America's reflection in Rome's past
Later Roman writers believed the rebellion, which scorched the countryside and beat nine Roman armies, could have been avoided. Strauss says Roman sources blamed Rome's leaders, not the guerilla fighters, for the war, because it could have been avoided were Spartacus not inspired by a desire for revenge.
Add to that a revolt fueled by religious fervor. Spartacus was a charismatic leader who whipped up support by calling on the name of Dionysius, a revered god of rural Italy, where he got most of his 60,000-man army. Strauss says it's not too much of a stretch to call the rebellion a jihad waged for the sake of God's revenge.
Strauss also points out what became obvious after a while -- the enormous similarities between then and now. America is an empire by any standard in world history. It's also a superpower like Rome. The latter was bogged down in a insurgency just as the former has been in Iraq and will be again in Afghanistan. The old empire fought men who believed they were on the right side of God, just as this new empire has been in the Middle East.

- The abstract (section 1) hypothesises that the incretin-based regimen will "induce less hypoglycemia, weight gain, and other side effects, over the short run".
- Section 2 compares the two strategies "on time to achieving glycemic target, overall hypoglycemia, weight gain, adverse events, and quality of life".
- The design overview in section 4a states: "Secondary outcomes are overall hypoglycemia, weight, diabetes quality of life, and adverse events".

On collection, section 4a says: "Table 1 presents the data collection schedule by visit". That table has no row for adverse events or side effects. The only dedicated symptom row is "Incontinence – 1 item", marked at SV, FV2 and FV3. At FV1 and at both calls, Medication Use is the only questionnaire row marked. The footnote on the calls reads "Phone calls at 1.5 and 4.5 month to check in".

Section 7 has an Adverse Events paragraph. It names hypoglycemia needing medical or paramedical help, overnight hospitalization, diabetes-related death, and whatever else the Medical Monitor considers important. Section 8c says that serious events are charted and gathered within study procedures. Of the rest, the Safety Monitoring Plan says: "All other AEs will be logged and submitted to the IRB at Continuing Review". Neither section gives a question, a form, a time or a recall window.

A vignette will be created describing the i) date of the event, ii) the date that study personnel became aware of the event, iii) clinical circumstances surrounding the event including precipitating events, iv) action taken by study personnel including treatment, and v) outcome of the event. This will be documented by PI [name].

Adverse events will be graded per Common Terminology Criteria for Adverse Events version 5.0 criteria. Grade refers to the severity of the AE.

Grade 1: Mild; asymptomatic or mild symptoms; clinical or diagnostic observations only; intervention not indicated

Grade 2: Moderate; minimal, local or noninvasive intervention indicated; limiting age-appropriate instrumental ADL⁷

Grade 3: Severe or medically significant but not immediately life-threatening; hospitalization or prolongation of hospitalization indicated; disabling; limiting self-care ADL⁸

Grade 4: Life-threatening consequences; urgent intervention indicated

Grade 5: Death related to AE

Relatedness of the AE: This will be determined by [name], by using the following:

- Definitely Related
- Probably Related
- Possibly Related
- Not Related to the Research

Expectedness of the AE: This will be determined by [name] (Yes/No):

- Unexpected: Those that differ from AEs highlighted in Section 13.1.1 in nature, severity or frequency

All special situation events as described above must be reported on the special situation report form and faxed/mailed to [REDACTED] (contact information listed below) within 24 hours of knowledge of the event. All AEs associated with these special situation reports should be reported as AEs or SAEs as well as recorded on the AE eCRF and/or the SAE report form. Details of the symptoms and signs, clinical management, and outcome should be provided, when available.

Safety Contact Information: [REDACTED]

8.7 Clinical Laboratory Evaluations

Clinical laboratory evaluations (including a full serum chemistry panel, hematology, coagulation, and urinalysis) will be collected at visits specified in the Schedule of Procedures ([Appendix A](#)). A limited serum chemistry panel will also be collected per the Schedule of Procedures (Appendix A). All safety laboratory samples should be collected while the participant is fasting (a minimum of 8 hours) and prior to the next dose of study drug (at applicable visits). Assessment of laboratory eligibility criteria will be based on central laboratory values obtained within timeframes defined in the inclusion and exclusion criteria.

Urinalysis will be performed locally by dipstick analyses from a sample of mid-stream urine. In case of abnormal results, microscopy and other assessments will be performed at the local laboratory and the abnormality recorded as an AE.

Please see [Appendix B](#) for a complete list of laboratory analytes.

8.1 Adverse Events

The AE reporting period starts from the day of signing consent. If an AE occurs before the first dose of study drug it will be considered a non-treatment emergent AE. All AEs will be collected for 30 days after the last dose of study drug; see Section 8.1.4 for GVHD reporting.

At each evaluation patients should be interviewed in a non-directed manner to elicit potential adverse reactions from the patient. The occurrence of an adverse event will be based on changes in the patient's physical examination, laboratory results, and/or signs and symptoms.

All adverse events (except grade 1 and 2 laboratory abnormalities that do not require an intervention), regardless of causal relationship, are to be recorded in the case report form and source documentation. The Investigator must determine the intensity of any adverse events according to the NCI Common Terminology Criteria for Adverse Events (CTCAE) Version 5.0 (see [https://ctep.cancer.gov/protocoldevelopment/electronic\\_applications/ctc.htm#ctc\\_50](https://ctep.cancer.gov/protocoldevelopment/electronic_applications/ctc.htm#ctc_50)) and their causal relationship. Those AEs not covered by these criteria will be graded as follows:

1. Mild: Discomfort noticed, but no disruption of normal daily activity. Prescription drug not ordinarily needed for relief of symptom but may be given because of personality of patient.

"The similarities leap off the page," Strauss says.
You can read the interview at Creative Loafing Atlanta.
Evidently, Strauss isn't alone in finding similarities between then and now. The coming months promise at least a handful of titles focusing on ancient Rome. I don't know how tight the comparisons are, but the volume at this moment is worth taking note of. They are:
- How Rome Fell: Death of a Superpower (published May 5, 2009) by Adrian Goldsworthy
- Blood in the Forum: The Struggle for the Roman Empire (May 20, 2009) by Pamela Marin
- 428 AD: An Ordinary Year at the End of the Roman Empire (May 28, 2009) by Giusto Traina
- Spartacus and the Slave War 73-71 B.C.: A Gladiator Rebels Against Rome (July 21, 2009) by Nic Fields and Steve Noon
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